One day this fall, thanks to an Internet rabbit hole I happened to tumble down, I saw an Audi commercial, "Birth," which had come out six months earlier. That's dog years in today's world, so why did this particular ad stop me cold? Because a few days earlier, a somewhat similar commercial, "Fireflies," for Tesla, had been released. And to me, the story of these two spots perfectly defines how the landscape of marketing continues to radically evolve.
Let me back up. Last spring, "Birth" was released by a great agency, working with a terrific production company in "creative consultation" with a hugely successful filmmaker, and was directed by a talented graphics artist who partnered with one of the largest, best effects house in the industry. It is a good car ad, and notable because it was made completely in CG. Plus, the score and SFX are suitably imposing. It got more than 800,000 plus views on YouTube in five months.
But here's the thing. If you don't know the all-CG part, the story isn't very intriguing. The concept is fine—one car giving birth to another—but it certainly isn't deep storytelling; it's two minutes of a visually sexy assembly line that shows off an effects team's capability. Most importantly, it doesn't have a lot to do with Audi. The ad could be for BMW, Mercedes, Lexus, Acura, Cadillac, you name it. And I'm guessing it was very expensive to bring to life. Credits via one industry magazine, where it was an Editor's Pick, list 19 creative and production leads (no space to name the worker bees) for the five companies involved in bringing it to life.
That's one highway to take. But I want to applaud a different path—the one taken with "Fireflies." Also an all-CG auto ad, this beautiful, one-minute film was made by a small, nimble production company, ParachuteTV, and was the brainchild of one person: visionary director Sam O'Hare, someone most people in the industry haven't heard of. It was created as a spec spot for the love of the brand. There is a clear story at its heart, brought to life brilliantly and driven home in a smart and strategic way, and it only could have been made for one company: Tesla. And a handful of people touched the entire process—as in, you can pretty much count them on the fingers of one hand.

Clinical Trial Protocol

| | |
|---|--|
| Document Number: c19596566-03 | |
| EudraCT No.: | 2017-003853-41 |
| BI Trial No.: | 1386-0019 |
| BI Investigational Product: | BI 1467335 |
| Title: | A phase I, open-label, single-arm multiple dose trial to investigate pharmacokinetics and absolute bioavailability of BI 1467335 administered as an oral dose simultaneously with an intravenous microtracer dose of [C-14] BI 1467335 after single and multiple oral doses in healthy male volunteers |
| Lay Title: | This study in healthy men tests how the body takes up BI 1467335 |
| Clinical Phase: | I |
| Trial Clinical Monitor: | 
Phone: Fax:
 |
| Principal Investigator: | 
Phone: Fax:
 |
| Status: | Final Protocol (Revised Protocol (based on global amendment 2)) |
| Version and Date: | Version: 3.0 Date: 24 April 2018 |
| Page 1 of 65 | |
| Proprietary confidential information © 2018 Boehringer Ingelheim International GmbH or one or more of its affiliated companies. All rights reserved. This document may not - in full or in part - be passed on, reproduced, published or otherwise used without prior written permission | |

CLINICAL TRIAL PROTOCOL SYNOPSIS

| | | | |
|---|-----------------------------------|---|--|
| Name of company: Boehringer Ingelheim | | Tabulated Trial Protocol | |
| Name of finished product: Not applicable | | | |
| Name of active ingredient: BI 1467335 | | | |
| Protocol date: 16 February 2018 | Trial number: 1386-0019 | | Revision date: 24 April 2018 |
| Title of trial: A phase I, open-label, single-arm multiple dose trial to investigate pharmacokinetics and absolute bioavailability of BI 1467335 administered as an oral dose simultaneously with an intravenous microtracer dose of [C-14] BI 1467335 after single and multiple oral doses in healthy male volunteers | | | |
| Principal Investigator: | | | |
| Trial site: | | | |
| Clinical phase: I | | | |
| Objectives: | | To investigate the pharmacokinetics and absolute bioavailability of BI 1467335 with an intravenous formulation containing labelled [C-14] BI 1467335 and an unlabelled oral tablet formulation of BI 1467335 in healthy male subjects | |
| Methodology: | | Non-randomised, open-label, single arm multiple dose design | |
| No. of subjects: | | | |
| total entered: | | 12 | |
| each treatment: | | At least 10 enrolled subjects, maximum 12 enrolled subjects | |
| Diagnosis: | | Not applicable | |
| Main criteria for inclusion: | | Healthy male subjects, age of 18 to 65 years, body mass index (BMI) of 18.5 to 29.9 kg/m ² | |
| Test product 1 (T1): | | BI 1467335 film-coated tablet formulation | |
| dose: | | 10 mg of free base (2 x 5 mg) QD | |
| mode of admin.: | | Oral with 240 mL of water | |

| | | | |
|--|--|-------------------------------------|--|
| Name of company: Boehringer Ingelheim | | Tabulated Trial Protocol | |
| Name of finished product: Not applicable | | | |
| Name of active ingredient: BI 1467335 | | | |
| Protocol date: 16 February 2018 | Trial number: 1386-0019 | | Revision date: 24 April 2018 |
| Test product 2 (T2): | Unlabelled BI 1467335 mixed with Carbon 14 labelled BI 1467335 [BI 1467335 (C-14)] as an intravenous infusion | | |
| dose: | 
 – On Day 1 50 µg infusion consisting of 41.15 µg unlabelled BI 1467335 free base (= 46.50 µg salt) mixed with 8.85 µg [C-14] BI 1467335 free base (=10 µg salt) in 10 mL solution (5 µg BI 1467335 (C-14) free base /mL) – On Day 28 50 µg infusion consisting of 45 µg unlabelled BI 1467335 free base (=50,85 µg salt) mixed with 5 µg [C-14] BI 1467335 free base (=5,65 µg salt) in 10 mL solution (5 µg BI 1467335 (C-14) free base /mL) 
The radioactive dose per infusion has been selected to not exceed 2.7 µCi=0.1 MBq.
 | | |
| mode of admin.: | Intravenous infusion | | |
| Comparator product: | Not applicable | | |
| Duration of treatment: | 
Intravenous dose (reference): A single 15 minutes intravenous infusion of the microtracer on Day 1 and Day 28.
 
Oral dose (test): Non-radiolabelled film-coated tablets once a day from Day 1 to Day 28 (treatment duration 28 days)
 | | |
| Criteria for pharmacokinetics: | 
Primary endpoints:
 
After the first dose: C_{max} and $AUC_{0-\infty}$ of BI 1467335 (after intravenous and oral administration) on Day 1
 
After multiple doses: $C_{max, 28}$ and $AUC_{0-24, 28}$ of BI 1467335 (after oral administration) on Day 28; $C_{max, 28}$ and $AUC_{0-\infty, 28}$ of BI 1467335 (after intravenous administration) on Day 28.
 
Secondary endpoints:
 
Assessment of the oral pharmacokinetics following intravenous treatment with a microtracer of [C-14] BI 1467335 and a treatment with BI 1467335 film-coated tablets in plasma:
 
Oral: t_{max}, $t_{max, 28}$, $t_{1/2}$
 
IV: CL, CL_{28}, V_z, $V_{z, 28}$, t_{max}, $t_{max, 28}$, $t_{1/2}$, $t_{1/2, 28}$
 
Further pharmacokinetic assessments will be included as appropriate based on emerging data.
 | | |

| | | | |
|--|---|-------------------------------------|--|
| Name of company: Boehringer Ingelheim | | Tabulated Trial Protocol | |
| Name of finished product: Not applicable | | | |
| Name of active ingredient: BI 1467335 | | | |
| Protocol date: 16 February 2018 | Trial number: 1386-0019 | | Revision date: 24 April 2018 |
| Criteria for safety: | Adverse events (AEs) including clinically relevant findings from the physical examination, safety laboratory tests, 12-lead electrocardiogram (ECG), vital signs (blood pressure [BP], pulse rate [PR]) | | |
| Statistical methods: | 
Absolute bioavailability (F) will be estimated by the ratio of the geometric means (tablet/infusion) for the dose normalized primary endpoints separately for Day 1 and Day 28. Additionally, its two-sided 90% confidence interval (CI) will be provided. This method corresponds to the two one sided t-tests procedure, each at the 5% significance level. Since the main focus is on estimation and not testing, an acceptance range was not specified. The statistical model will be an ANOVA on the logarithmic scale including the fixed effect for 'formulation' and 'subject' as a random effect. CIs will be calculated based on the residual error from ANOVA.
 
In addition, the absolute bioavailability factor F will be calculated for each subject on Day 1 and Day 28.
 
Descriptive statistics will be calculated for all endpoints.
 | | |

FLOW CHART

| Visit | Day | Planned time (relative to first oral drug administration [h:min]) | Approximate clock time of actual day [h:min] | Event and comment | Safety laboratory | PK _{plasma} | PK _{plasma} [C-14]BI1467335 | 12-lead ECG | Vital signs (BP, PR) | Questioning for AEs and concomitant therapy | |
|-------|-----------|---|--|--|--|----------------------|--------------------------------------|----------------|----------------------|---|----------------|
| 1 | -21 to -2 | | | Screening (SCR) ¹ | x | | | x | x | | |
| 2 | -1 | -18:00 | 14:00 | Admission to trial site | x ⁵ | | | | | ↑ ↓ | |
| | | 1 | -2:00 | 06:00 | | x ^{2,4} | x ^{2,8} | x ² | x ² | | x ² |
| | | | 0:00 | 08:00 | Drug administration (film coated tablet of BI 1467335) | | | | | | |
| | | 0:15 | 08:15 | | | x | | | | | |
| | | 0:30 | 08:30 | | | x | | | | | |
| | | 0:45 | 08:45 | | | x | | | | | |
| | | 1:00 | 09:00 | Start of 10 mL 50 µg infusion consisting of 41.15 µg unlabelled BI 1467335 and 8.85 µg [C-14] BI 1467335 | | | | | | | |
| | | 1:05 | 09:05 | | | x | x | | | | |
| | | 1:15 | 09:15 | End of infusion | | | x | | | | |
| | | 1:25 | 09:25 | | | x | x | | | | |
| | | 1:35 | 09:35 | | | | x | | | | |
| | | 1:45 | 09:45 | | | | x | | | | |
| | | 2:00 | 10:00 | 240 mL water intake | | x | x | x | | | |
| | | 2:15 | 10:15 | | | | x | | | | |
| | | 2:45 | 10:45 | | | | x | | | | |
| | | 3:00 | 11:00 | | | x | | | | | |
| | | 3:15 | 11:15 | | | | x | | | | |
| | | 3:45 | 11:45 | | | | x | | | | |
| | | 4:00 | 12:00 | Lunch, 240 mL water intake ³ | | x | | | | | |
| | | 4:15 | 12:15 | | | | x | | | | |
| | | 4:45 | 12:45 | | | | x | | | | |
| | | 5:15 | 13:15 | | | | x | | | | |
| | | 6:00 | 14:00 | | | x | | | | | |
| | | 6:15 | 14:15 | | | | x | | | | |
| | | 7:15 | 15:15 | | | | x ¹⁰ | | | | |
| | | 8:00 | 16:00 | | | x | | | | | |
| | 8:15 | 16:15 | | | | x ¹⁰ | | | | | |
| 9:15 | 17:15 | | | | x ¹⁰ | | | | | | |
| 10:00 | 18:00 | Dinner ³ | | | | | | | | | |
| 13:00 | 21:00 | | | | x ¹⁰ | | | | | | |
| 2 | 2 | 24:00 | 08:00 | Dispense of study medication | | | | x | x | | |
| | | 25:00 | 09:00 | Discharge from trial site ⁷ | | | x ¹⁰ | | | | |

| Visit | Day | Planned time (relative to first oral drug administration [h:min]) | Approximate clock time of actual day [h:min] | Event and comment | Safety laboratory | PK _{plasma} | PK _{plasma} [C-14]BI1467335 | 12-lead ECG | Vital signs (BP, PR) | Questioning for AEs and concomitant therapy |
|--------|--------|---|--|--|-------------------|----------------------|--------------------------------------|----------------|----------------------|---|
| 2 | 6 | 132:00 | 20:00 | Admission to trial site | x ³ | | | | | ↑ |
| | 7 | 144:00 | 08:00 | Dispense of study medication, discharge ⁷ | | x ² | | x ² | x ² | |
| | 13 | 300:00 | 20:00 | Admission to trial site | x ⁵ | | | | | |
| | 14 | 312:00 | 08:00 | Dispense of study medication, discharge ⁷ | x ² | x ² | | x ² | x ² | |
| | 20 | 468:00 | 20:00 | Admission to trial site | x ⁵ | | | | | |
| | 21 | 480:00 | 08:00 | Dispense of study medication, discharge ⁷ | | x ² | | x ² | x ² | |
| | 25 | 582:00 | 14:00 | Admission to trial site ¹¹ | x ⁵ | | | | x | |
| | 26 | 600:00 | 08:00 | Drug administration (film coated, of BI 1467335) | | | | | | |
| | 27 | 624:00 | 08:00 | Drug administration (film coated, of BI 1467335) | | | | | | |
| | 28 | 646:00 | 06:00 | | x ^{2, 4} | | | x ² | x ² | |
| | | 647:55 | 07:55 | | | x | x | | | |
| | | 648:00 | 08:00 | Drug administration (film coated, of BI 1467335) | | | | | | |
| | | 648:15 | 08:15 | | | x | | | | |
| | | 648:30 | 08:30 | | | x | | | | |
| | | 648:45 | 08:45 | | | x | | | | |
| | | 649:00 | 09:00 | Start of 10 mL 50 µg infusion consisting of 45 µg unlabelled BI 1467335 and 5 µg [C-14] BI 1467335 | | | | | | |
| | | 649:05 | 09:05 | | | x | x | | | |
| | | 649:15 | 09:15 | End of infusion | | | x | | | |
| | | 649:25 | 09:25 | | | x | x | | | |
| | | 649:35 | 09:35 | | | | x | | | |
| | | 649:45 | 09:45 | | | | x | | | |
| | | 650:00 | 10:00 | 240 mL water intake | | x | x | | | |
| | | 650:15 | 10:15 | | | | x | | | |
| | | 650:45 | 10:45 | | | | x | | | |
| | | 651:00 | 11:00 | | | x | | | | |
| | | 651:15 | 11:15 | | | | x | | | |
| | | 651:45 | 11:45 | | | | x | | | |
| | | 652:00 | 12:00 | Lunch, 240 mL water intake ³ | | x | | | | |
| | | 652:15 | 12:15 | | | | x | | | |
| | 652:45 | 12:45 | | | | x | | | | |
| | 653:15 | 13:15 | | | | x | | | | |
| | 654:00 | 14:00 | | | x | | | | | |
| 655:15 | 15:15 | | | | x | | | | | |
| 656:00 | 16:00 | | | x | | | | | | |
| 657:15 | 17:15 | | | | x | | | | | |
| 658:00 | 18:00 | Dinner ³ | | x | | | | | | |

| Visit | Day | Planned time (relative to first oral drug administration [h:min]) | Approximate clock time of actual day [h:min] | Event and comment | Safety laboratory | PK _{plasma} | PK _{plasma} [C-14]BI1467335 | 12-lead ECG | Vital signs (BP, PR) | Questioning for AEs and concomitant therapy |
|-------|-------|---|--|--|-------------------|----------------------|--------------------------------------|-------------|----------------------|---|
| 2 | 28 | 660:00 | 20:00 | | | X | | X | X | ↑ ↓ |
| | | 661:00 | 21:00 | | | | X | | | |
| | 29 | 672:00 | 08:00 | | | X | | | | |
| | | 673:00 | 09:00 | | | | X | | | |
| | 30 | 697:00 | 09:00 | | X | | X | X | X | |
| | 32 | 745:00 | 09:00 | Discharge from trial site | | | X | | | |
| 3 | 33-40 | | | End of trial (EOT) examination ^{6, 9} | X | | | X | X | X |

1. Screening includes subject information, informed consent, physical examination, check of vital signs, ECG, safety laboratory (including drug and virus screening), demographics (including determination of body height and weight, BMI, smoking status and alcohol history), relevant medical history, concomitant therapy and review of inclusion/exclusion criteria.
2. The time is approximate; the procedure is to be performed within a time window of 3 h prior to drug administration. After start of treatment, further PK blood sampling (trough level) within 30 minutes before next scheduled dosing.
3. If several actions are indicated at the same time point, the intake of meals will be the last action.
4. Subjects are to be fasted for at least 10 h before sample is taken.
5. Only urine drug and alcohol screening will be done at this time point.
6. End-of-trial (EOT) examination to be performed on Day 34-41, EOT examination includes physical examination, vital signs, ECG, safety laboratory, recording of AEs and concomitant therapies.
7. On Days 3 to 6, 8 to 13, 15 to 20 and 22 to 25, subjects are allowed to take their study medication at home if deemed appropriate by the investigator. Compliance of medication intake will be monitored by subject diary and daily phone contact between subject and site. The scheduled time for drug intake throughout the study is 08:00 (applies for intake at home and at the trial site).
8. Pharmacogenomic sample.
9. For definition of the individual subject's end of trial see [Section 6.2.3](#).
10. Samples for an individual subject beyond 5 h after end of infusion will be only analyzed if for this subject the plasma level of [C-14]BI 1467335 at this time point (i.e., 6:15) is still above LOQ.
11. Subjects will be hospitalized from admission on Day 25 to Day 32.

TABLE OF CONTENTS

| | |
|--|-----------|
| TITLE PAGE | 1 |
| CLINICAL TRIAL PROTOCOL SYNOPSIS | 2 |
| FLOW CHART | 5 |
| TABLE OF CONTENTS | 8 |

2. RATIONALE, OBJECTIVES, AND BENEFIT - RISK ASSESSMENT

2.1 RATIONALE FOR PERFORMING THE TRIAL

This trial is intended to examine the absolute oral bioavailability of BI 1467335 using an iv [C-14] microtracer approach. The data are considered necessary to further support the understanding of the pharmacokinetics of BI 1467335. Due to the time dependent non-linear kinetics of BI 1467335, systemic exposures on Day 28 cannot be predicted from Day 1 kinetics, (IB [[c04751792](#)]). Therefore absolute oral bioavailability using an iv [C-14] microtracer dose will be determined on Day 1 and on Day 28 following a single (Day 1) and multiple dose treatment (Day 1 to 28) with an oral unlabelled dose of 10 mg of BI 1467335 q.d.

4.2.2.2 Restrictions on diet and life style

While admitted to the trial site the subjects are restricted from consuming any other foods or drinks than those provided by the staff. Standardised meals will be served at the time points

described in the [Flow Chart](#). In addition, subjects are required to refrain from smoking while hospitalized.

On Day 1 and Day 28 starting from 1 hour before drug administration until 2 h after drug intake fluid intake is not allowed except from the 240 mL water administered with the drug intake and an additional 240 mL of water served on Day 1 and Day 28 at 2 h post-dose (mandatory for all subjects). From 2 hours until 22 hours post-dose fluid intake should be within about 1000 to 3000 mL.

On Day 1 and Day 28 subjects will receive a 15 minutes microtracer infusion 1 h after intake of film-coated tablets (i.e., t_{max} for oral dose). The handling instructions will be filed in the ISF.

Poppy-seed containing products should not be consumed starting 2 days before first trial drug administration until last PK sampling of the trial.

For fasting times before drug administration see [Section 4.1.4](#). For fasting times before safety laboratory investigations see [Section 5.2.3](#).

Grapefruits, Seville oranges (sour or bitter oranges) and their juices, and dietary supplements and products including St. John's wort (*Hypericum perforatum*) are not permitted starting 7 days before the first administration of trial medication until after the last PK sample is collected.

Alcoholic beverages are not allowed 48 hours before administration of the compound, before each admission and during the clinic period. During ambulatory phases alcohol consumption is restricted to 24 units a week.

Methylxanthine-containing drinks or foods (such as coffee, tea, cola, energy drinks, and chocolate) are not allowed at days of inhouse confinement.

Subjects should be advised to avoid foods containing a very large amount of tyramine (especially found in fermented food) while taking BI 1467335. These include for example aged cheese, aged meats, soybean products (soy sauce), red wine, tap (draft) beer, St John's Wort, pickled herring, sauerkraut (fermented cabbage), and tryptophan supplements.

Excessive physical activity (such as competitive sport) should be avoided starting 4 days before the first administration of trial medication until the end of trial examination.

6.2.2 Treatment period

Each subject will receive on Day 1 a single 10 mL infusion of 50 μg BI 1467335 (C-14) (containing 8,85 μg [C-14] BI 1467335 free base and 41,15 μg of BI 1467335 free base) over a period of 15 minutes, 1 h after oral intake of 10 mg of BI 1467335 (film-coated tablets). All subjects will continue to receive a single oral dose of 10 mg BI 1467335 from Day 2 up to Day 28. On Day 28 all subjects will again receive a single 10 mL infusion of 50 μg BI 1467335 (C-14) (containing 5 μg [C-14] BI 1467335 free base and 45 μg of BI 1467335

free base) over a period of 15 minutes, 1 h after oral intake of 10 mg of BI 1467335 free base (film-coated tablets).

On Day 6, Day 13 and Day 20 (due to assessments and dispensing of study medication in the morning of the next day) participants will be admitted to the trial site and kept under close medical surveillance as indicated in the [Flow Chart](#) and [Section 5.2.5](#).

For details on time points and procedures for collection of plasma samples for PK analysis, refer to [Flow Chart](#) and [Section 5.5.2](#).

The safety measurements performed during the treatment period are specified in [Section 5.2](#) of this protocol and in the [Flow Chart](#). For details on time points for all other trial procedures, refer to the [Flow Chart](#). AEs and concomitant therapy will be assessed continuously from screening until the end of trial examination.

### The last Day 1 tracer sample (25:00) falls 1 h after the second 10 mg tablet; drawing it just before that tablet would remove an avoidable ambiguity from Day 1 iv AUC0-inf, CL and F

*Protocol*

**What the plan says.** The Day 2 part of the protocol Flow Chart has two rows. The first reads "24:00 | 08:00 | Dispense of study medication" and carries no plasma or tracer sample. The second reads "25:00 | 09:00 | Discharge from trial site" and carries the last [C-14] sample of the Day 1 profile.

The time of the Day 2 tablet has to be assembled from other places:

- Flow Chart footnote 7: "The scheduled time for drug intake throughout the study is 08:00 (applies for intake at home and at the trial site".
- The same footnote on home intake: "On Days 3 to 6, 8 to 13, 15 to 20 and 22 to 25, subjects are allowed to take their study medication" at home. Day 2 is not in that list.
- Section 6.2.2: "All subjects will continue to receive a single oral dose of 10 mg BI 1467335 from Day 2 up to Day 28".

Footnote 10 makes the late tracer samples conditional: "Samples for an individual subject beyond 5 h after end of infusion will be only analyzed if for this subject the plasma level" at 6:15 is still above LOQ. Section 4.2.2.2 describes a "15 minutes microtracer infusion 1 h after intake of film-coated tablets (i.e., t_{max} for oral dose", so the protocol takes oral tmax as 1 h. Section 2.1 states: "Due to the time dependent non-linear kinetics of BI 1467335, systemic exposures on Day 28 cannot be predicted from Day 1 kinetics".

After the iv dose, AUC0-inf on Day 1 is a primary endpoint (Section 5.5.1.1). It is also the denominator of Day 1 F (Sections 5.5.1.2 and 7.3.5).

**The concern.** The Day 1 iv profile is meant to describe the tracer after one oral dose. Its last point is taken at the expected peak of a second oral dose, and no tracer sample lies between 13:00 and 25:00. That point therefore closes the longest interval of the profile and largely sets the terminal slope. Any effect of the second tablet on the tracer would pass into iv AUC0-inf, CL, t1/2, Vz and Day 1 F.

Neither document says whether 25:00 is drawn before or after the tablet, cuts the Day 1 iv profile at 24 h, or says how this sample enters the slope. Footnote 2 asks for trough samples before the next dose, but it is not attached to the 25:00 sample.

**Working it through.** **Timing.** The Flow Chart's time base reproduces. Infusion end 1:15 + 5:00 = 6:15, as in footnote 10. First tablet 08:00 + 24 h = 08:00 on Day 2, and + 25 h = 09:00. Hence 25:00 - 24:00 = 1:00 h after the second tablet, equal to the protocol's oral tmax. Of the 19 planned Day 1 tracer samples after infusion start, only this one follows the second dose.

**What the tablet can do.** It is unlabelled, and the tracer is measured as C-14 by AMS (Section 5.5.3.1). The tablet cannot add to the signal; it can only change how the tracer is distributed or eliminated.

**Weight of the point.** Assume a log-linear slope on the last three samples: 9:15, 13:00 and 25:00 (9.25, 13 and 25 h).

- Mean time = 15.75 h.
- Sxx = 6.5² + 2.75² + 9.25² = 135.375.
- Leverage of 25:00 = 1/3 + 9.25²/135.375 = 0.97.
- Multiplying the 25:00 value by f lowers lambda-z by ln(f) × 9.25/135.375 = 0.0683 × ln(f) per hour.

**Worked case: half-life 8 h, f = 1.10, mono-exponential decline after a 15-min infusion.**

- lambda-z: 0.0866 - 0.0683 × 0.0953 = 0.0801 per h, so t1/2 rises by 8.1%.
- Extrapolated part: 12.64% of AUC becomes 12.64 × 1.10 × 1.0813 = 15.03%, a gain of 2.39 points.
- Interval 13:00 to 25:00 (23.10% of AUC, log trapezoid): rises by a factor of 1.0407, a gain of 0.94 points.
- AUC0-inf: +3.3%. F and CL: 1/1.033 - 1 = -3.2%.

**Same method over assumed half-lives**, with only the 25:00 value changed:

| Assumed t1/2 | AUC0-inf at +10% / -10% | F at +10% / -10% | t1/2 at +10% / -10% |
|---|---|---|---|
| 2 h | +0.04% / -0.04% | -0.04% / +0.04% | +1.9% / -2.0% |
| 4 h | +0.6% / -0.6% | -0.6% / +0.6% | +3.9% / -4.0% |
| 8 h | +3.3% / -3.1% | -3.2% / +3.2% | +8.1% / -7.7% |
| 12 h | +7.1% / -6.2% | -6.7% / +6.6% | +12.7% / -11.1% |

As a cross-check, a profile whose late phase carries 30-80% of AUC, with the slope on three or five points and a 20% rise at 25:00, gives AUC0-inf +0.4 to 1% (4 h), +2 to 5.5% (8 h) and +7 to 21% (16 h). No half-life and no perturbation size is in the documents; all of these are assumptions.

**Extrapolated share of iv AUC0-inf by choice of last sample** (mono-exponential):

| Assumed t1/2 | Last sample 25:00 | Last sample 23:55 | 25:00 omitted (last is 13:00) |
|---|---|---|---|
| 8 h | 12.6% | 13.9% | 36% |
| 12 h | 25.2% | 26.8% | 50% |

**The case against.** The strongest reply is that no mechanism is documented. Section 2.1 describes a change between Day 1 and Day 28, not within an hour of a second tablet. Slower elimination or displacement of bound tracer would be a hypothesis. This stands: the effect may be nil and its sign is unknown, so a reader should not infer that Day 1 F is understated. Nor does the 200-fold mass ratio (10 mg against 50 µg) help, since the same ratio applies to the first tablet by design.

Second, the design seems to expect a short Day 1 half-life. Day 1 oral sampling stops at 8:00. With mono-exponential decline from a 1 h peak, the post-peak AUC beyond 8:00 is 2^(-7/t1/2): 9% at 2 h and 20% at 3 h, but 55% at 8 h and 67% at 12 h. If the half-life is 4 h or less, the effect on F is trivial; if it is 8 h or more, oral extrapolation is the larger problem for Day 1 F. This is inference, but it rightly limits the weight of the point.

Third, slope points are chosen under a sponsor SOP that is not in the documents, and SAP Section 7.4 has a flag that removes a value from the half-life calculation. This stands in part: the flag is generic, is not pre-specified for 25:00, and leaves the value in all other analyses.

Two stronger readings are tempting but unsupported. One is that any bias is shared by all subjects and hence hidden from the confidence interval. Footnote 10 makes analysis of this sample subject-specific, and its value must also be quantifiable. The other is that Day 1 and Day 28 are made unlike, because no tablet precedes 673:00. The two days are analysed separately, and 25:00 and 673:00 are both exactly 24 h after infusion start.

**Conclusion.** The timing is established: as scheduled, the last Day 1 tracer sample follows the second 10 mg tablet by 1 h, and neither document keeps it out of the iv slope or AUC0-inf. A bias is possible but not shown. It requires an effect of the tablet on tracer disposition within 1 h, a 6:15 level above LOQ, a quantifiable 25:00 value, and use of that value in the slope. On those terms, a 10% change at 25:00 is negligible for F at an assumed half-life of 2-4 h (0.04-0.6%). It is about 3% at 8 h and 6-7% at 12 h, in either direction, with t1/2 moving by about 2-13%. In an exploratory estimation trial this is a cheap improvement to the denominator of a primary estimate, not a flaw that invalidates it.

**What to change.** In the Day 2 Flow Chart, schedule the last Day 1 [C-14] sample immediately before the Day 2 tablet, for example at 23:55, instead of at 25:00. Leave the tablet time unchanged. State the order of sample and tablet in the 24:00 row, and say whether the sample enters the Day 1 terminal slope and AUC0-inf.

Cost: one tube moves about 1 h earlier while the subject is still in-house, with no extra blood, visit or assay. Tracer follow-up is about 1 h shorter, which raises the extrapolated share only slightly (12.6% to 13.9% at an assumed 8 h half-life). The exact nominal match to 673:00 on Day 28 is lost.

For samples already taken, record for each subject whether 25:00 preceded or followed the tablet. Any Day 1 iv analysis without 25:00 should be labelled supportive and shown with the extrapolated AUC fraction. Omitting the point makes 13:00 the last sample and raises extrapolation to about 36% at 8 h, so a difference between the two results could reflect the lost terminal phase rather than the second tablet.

In a few days, the spot had more than 200,000 views on Vimeo (with zero paid media), was covered by the Huffington Post, Fast Company and many other outlets (including Adweek), and was tweeted about by the founder of TED. A different path for sure.
I'm excited. There's clearly a new direction we should celebrate and explore. One that truly brings directors and production companies into the full creation process (and, heretically, might even allow them to come up with ideas); pushes for interesting ways to collaborate and make things happen for less money; uses film as a means to continue a story that goes beyond the spot; and aims to get an actual message out, one that resonates deeply with an audience who cares about the thing they like more than they care about who brought a commercial to them and how.
To be clear, I'm not saying this new route is the only way, or the best way. I'm just saying it ain't Robert Frost—there isn't one road, there are many. And some of the branches are the ones I want to head down to see where they go. Most likely, they lead to interesting, unexpected places.
So here's to Sam. And the team at Parachute. Thanks for showing us an off-ramp from the highway of just plowing ahead.
Nick Childs (@NickChilds) is the CCO of Initiative.
This story first appeared in the Dec. 14 issue of Adweek magazine. Click here to subscribe.